Productivity and Growth Topic Index

EconData Online keeps you informed on today's most crucial economics data. Steve Hackett and Bud Culbertson (Humboldt State) provide commentary, analysis, and current and historical data. Return to EconData topic index.

Data Connections and Additional Resources
Average Weekly Hours, Manufacturing

In the early and uncertain stage of a growing economy, employers will tend to increase the average hours worked per employee to keep pace with increasing demand. Yet worker productivity can be impaired if they are asked to accept too much overtime. Thus as economic growth continues and becomes more assured, firms are more likely to commit to hiring new workers, which can allow hours worked per employee to decline.

Visit additional resources for this topic:

Consumer Price Index (CPI)

Rising wages are not always inflationary. If worker productivity is rising, then more output is produced for a given hour of a worker's time. Thus the firm can afford to raise the worker's pay without having to raise the price of what the worker is making to finance the pay raise.

Visit additional resources for this topic:

Interest Rate Spread

The interest rate spread is a powerful tool for forecasting periods of economic growth and recession. A positive interest rate spread forecasts economic growth in the next year, while a negative interest rate spread forecasts a recession in the next year.

Visit additional resources for this topic:

Labor Cost Per Unit of Output

Changes in unit labor costs reflect the net effect of changes in worker compensation and changes in worker productivity. Thus the economic growth created by gains in labor productivity can be shared with workers without increasing unit labor costs and creating inflationary pressures.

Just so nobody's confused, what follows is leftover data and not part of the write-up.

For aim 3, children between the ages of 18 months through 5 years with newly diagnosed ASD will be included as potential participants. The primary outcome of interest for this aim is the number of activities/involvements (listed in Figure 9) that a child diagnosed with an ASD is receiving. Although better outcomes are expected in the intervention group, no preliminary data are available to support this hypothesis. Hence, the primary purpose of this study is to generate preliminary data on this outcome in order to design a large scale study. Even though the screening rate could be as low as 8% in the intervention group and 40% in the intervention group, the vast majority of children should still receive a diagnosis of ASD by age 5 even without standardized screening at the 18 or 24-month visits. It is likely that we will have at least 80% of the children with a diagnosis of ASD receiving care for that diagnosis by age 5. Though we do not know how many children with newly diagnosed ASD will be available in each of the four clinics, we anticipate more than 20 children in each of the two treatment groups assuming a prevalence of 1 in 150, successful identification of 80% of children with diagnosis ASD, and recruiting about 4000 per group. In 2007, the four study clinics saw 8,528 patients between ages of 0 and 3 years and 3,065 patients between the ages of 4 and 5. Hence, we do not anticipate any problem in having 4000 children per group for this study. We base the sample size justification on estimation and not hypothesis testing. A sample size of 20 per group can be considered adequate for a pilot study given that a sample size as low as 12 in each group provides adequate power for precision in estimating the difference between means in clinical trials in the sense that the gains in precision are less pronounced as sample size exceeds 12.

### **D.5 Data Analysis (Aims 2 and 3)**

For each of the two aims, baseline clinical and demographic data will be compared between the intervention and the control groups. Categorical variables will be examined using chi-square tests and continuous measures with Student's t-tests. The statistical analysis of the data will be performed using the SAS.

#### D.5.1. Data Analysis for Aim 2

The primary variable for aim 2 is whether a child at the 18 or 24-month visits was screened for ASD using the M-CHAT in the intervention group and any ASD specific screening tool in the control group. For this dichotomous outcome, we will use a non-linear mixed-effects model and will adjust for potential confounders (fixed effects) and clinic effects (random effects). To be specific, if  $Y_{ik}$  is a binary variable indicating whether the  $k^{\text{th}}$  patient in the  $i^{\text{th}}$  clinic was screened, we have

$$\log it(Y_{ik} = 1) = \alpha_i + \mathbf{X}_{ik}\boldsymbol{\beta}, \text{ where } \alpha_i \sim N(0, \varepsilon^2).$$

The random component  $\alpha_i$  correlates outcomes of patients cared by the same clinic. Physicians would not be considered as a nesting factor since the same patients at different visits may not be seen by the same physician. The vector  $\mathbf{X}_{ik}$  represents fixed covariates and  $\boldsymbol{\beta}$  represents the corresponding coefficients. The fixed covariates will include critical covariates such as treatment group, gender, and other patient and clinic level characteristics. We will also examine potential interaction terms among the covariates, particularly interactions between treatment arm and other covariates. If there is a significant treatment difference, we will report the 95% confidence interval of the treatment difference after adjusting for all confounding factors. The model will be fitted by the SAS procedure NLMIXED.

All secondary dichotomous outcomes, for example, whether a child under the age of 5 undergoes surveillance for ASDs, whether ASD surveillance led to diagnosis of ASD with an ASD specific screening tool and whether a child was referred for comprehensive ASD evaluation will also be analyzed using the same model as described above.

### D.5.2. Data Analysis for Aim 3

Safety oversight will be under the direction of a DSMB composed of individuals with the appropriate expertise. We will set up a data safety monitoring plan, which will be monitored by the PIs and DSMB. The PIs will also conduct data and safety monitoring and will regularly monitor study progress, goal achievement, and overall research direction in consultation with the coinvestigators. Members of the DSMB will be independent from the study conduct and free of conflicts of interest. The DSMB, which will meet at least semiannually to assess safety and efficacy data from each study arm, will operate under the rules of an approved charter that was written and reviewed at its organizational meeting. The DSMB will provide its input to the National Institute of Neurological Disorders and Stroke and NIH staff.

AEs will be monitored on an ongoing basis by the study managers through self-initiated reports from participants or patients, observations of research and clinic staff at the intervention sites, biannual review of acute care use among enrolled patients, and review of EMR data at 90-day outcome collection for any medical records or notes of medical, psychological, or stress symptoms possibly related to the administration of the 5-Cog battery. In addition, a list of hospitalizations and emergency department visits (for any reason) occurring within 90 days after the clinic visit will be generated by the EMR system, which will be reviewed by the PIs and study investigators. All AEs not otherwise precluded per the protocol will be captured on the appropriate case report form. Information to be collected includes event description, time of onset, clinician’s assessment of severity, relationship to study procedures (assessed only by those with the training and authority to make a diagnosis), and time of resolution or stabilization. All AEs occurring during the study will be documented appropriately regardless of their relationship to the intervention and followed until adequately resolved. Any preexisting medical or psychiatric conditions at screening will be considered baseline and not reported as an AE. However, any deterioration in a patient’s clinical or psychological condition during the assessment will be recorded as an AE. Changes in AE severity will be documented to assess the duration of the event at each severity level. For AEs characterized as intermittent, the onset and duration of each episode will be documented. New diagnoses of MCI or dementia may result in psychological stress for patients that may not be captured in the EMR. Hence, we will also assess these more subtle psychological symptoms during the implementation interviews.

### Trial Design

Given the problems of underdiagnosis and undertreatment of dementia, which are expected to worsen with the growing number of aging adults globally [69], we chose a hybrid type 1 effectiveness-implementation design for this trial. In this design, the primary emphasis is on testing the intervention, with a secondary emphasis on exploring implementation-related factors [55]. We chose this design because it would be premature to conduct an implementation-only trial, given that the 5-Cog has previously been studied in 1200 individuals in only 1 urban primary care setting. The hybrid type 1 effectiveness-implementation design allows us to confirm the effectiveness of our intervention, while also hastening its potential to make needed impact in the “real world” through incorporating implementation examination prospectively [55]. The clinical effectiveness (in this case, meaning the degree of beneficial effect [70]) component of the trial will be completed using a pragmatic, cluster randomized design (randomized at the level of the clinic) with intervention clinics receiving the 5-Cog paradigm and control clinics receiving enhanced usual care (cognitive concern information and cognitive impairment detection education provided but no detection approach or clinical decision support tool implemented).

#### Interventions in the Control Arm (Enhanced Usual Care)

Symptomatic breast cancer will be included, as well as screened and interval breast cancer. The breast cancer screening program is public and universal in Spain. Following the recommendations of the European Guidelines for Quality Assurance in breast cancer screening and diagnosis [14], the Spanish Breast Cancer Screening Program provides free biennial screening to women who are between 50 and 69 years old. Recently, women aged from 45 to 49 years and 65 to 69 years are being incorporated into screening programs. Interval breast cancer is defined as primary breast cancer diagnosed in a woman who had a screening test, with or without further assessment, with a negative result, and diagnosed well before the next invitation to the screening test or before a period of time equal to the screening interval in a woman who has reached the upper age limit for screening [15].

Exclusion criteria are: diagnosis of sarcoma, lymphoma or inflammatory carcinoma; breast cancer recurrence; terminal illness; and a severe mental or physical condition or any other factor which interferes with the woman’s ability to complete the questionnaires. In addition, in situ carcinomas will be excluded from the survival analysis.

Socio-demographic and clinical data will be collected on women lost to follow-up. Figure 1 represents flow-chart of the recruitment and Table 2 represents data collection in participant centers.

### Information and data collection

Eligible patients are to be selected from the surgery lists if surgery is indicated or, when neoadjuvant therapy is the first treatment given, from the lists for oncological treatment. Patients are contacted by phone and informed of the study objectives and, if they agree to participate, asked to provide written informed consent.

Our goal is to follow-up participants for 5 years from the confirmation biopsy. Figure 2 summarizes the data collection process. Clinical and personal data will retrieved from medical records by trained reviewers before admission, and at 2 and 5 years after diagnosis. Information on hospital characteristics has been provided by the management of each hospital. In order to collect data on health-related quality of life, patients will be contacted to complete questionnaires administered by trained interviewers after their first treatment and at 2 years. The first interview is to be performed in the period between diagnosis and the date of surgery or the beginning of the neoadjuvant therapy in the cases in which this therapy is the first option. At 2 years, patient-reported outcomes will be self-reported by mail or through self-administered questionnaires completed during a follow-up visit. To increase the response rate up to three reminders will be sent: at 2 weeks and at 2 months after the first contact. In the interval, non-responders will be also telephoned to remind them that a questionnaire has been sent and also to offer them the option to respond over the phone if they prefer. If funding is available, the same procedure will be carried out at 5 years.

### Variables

Visit additional resources for this topic:

Labor Productivity

There is a direct and powerful link between productivity and economic growth. Increases in labor productivity mean that more output is produced for a given quantity of labor input. The value of this increase in output is manifested as economic growth. Higher wages paid to more productive workers provides the gain in purchasing power necessary for workers to share in the gain in material prosperity.

Visit additional resources for this topic:

Money Supply (M2)

The supply of money is a determinant of interest rates, and interest rates influence the rate of capital investment, productivity growth rates, and ultimately economic growth and our material standard of living. Most of the productivity gains that our economy has made in the last few years are related to advancements in technology. If borrowing costs are too high, businesses will continue to use old equipment, which will tend to slow the rate of productivity growth.

Visit additional resources for this topic:

Real GDP

Economic growth refers to increases in real GDP. Improvements in productivity represent a key source of future economic growth. This is why countries that have relatively high rates of business investment tend to have faster rates of economic growth.

Visit additional resources for this topic:

Real Per-Capita Disposable Income

Gains in real per-capita income are generated by improvements in productivity. Productivity is in turn linked to business investment. Countries with relatively strong business investment tend to have more rapid gains in real per-capita income.

Visit additional resources for this topic:

 

©2000  South-Western.  All Rights Reserved   webmaster  |   DISCLAIMER